Jore disputed the assessment but did agree with the network's calling his beliefs "constitutional fundamentalism." As he told the Missoulian: "My oath is not to the Republican or Democratic Party, it is to uphold the Constitution. The idea that politics is the art of compromise is dangerous."
As a lawmaker, Jore said then, he is trying to help people concerned that government "has become too expensive, too intrusive and too far outside of constitutional boundaries."
Jore, who began raising fish in the bathtub as a kid, has a business raising hundreds of thousands of westslope cutthroat trout from eggs and selling them throughout the western United States, to owners of private streams, but also to the state Department of Fish, Wildlife and Parks. He's also a partner in the Jore Corp., a manufacturing business run by his brothers and father, that employed 800 people last quarter, counting 200 temporaries.
While Jore is a no-compromise conservative, he is a friendly man with a broad smile.
"I think he's a very nice person," says House Minority Leader Emily Swanson. "I find him to be a very honest, very sincere, very well-intentioned person. He does study the Constitution and believes in a strict interpretation. I don't agree with him because I believe we need to let the interpretations change with the times."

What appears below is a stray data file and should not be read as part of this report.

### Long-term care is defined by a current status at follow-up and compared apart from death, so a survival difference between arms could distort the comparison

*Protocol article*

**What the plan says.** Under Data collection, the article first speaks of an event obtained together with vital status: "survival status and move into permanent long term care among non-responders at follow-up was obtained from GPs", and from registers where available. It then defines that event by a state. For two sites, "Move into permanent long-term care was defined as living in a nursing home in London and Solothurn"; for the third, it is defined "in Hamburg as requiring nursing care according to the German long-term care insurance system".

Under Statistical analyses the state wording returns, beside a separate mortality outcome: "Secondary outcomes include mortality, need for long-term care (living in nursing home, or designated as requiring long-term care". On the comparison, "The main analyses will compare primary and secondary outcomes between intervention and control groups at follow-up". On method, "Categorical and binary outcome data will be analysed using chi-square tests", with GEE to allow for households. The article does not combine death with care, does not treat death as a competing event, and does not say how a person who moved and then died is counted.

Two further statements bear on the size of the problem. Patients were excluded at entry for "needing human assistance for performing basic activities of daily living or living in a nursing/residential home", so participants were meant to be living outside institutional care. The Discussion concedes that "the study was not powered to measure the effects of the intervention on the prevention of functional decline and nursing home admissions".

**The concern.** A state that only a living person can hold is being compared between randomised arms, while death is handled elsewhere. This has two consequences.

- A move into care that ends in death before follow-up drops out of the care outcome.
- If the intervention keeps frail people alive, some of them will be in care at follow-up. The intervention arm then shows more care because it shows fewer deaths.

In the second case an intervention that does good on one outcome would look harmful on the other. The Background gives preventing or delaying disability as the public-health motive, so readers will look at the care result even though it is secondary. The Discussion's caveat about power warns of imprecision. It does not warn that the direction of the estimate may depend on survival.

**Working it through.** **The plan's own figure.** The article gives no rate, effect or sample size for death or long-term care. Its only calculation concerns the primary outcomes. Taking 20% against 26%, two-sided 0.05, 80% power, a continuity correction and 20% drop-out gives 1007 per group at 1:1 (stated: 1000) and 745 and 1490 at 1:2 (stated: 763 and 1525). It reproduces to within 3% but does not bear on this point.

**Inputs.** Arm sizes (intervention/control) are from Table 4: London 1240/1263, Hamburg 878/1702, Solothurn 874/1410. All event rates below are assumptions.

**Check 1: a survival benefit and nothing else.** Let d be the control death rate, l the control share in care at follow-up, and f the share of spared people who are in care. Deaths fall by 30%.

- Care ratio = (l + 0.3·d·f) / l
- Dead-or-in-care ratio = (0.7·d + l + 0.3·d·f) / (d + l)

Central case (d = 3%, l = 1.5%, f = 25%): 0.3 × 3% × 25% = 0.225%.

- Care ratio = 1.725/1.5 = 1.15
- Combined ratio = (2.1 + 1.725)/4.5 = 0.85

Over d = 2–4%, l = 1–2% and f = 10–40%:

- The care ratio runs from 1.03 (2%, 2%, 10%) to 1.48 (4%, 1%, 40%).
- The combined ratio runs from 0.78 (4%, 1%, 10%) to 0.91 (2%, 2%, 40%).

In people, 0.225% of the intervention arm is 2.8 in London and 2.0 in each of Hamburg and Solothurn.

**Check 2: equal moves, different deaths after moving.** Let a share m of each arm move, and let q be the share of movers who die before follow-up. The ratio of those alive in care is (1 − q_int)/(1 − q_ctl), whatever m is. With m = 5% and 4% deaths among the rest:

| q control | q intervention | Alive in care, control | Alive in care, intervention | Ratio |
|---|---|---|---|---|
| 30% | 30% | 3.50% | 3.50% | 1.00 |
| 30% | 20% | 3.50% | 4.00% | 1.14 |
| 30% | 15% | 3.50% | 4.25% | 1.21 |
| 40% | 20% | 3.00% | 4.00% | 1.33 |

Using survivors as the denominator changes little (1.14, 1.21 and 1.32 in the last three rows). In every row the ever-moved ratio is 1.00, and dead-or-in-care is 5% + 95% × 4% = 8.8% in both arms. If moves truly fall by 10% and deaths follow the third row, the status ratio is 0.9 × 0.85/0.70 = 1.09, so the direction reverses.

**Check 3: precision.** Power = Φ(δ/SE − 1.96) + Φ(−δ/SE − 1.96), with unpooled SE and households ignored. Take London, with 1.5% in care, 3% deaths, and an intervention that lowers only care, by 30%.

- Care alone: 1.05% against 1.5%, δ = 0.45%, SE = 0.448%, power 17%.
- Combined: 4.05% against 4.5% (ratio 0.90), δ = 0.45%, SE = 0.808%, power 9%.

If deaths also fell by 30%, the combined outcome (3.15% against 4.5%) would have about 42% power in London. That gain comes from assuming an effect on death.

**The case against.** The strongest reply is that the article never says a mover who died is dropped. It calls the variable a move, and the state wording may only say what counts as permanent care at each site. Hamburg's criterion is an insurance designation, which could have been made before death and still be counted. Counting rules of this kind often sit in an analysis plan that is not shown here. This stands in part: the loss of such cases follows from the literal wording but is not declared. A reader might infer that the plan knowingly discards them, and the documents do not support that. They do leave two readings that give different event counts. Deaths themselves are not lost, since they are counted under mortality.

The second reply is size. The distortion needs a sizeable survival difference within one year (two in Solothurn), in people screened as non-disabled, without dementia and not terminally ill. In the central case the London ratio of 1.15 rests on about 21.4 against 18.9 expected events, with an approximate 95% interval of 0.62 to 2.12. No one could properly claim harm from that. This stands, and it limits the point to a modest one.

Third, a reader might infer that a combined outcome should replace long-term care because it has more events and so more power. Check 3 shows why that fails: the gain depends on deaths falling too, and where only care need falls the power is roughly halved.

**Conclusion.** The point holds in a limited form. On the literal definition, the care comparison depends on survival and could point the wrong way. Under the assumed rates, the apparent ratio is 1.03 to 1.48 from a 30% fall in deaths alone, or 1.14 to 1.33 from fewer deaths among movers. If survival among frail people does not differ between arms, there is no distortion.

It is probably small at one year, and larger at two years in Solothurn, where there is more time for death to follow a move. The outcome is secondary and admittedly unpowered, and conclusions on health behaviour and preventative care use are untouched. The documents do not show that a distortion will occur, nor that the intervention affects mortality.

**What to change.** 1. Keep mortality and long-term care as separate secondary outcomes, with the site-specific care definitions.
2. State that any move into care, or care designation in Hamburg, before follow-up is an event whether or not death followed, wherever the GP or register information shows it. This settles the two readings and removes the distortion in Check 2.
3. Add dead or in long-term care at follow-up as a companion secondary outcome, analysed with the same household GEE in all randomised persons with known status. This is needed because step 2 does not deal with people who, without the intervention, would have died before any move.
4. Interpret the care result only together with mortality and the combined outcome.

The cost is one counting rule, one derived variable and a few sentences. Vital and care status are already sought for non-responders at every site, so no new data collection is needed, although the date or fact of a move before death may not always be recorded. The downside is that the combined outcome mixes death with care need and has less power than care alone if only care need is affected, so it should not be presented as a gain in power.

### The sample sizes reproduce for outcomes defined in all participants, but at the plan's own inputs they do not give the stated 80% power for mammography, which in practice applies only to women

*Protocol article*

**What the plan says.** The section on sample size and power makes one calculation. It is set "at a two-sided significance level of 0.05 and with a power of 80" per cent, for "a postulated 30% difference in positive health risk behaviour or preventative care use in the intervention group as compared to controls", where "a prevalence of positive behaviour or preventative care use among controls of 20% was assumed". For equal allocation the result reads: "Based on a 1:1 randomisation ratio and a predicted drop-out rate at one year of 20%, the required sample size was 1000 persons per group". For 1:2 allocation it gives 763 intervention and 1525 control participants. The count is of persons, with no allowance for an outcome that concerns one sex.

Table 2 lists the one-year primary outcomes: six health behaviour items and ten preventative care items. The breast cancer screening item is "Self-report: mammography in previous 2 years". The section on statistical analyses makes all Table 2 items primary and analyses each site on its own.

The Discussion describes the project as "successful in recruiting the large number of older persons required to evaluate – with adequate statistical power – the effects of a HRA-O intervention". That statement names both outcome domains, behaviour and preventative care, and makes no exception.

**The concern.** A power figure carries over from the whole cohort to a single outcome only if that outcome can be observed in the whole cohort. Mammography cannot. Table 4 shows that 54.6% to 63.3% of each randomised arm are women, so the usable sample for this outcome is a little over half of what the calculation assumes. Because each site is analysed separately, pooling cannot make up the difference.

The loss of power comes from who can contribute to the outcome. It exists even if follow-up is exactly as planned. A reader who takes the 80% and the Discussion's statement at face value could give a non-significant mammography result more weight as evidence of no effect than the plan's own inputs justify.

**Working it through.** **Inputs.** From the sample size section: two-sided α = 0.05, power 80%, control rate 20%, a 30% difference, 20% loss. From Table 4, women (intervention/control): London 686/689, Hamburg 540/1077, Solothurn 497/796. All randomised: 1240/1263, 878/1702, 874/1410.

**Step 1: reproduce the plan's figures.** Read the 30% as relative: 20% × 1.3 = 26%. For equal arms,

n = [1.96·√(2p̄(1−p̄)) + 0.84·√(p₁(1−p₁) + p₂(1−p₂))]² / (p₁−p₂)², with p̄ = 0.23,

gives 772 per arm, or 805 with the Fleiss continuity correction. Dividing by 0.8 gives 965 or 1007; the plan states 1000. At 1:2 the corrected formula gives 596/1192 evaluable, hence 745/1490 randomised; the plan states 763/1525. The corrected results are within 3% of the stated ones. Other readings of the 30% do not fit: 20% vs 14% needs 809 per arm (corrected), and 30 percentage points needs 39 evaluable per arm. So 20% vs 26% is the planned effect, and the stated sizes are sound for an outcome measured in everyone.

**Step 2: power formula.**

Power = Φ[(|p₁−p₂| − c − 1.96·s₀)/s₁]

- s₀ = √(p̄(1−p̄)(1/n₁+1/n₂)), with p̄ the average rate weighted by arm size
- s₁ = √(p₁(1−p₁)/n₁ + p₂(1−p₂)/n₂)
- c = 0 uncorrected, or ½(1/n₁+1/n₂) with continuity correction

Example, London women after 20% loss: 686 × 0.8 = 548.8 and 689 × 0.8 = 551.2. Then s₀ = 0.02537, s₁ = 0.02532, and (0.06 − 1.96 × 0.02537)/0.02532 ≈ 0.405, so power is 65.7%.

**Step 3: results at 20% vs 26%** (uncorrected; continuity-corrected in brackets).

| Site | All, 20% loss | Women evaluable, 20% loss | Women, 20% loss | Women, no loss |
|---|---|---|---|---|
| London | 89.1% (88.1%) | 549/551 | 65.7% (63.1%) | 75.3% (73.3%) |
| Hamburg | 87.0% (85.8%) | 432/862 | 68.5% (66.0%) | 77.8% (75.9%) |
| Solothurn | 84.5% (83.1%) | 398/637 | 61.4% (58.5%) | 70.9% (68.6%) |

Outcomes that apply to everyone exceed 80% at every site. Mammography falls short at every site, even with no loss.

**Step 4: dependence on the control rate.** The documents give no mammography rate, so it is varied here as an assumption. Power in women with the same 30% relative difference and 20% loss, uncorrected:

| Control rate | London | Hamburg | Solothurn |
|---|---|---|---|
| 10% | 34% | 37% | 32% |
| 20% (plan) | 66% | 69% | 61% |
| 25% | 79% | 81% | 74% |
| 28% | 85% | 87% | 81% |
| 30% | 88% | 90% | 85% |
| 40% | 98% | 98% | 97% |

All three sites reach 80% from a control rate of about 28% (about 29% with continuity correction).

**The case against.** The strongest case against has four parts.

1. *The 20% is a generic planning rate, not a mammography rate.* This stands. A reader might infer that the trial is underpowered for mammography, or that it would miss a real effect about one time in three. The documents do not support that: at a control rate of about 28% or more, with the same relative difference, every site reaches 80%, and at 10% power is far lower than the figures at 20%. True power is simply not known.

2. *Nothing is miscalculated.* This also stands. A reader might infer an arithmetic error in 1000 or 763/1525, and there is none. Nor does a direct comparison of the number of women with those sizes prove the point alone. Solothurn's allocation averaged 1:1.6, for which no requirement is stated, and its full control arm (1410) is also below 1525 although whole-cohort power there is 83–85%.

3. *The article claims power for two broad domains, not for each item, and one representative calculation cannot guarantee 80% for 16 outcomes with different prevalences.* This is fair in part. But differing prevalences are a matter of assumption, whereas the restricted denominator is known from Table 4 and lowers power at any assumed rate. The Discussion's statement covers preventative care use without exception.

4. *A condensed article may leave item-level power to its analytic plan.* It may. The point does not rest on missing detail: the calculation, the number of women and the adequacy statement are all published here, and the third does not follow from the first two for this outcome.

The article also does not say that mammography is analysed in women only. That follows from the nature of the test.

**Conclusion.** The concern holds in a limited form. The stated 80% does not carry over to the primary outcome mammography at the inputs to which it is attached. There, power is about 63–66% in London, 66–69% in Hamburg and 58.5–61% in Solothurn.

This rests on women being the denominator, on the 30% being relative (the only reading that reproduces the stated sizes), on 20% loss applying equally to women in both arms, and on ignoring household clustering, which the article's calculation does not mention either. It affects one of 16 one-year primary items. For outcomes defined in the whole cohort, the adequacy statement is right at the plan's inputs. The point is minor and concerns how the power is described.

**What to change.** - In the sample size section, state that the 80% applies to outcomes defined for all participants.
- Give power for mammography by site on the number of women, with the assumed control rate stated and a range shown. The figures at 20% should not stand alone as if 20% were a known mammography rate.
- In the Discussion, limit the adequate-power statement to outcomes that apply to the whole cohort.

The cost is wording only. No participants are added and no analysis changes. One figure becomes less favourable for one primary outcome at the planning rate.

House Speaker John Mercer recalls watching Jore in high school as a "one-man football team," a running back for Ronan who would mow down the other team and as a great domineering wrestler. "I told him if he would have stayed in wrestling, he could be governor," Mercer says, referring to Minnesota Gov. Jesse "The Body" Ventura.
"He has a great deal of self-confidence and incredible belief and tremendous conviction to his principles," Mercer says. "Many perceive the Legislature as a place where diverse ideas come together to be melded into an agreed upon idea. I think Rick sees it as a place where he is to crusade for things that he believes in and convince people to join his crusade."
Gov. Marc Racicot calls Jore a diligent worker who "is always pleasant, even through he may disagree."
"His principles are things that he sticks by through thick and thin," Racicot says. "When he believes in something, he seeks to vindicate that belief at every juncture."
Monday - 1/25/99